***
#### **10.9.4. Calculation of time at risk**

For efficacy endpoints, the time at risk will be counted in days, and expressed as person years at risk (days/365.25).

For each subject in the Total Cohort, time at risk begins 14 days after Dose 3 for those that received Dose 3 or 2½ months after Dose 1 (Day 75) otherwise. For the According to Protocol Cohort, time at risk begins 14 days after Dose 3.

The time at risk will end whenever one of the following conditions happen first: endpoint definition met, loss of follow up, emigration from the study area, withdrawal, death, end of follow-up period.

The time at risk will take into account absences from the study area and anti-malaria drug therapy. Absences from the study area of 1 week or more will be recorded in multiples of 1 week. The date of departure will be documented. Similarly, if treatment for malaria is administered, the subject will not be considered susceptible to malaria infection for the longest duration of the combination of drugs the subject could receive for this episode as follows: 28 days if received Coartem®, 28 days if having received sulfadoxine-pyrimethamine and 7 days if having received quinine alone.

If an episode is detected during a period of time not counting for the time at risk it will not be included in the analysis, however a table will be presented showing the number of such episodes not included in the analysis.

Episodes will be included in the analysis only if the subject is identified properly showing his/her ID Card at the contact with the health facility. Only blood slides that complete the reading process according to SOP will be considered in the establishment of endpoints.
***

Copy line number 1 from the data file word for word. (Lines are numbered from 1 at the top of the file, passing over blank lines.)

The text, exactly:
#### **10.9.4. Calculation of time at risk**